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Hong Kong-Zhuhai-Macau Bridge

Bridge safety is the primary concern

A corruption scandal has raised serious concerns over the Hong Kong-Zhuhai-Macau bridge. While there is pressure to finish the mega project on time, safety must not be compromised for the sake of speed and money

PUBLISHED : Saturday, 27 May, 2017, 12:55am
UPDATED : Saturday, 27 May, 2017, 12:55am

Hong Kong’s reputation as a showcase of civil engineering marvels has been called into question again. This time, a corruption scandal has raised serious safety concerns over the Hong Kong-Zhuhai-Macau bridge, the world’s longest tunnel-bridge structure being built across the Pearl River Delta. It is imperative for the government to ensure that the bridge will be safe and that those involved are brought to justice.

Compared to previous problems like cost overruns, construction delays and even fatal accidents, the latest issues unearthed by graft-busters are potentially more damaging. Twenty-one employees of a government contractor allegedly faked concrete inspection results by switching samples and falsifying the actual time frame of the tests. Their arrests were announced by the Independent Commission Against Corruption (ICAC) on Tuesday, after the Civil Engineering and Development Department (CEDD) noticed irregularities last year.

Officials have quickly sought to dispel public concerns, referring to the results of a series of safety tests conducted by the government so far. But given the gravity of the problem, the public is entitled to be given further assurance. This includes doing more thorough examinations at different parts of the bridge, such as taking concrete samples from the structure for more stringent safety checks.

Mainland Chinese contractor cited in graft case linked to Hong Kong-Zhuhai-Macau bridge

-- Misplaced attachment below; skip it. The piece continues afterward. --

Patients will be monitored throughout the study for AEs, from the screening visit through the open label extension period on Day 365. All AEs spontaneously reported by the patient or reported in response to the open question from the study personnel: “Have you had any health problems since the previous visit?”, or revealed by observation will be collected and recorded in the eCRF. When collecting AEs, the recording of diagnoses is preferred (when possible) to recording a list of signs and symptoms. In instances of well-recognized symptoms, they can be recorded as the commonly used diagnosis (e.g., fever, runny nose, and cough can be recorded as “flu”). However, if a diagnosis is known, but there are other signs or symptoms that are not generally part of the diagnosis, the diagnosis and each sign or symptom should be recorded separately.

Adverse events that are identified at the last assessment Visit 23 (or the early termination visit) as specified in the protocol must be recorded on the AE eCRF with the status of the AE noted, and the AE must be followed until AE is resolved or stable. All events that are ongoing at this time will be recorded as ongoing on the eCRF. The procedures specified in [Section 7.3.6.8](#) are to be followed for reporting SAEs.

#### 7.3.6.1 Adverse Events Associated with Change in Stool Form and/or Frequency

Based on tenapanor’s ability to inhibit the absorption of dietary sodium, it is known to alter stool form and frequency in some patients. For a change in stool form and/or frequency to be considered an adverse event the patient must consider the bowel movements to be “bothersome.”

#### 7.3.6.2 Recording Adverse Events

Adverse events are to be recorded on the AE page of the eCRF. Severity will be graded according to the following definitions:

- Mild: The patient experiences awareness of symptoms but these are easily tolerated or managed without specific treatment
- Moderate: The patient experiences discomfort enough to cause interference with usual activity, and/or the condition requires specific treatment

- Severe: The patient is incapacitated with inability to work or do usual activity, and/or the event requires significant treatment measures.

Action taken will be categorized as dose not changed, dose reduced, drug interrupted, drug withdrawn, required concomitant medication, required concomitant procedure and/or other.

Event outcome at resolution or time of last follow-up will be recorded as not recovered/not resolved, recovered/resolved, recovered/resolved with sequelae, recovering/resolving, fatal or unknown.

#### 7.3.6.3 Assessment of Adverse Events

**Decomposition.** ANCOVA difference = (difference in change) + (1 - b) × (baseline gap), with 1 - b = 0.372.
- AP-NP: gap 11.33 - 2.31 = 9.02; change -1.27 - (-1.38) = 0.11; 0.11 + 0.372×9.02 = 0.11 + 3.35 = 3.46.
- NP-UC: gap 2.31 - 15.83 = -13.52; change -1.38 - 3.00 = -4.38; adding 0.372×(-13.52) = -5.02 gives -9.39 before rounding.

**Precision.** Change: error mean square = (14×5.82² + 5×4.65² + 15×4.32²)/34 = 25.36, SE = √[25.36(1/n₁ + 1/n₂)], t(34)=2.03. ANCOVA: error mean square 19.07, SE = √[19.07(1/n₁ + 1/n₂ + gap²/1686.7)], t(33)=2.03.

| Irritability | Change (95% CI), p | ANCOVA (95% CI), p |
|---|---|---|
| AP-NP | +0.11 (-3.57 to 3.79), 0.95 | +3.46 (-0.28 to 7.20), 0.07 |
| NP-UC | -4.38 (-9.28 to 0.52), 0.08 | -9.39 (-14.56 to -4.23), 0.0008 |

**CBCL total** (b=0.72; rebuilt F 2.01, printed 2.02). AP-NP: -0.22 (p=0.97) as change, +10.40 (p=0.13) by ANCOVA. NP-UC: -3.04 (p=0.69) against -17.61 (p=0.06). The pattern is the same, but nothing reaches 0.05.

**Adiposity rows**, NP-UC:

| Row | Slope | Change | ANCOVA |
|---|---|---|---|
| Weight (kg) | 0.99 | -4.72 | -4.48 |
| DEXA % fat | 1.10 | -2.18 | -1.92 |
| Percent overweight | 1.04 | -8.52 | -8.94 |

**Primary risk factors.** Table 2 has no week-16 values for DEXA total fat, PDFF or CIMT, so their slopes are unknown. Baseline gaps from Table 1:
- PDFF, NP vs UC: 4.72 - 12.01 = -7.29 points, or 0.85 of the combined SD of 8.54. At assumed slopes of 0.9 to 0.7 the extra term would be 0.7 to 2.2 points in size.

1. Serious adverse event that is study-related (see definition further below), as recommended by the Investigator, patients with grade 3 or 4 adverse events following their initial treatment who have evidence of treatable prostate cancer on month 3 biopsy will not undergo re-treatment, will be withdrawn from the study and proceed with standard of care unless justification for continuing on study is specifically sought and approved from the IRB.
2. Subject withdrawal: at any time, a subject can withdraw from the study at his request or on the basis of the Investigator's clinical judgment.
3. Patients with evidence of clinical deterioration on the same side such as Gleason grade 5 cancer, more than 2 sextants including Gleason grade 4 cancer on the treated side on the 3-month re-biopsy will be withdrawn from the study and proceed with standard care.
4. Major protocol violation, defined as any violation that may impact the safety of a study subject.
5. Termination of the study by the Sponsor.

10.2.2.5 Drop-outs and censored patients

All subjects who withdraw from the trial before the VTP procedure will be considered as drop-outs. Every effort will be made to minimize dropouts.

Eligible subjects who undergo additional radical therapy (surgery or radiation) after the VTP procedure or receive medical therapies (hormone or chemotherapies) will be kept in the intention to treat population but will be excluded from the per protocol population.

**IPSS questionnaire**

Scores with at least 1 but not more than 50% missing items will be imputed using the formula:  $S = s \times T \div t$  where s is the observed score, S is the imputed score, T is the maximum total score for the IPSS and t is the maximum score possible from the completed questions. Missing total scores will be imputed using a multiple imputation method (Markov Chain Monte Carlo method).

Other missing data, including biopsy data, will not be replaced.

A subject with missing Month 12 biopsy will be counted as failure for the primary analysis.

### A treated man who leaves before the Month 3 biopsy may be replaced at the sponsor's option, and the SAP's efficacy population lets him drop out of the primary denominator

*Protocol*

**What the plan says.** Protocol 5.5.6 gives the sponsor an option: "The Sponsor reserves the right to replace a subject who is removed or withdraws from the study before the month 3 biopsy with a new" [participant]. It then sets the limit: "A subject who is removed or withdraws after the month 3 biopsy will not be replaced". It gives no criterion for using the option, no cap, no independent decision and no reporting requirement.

As in the case of previous controversies involving public work projects, the government has done a bad job in keeping the public informed of the latest situation. This was reflected in the confusion arising from the press conference jointly held by works departments on Thursday. Officials admitted that they were still unable to tell the scale of the problem at this stage.

It is regrettable that other key questions were also unanswered. For instance, why did it take more than a year for the CEDD to unearth irregularities in the timing of the test results? Why did it fail to notice the use of fake samples in the tests, only being alerted to the problem by the ICAC last week? More importantly, on what basis did the government allow construction to go on? What measures have been taken to enhance the structural safety of the bridge?

No less discomforting is the government’s intention to complete the bridge by the end of the year as scheduled. Understandably, there is pressure to finish the mega project on time. After all, it has been more than seven years since work began.

But officials should avoid giving the wrong impression that safety may be compromised for the sake of speed and money. At stake is not just our engineering credentials. Ensuring the safety of the bridge must be the priority.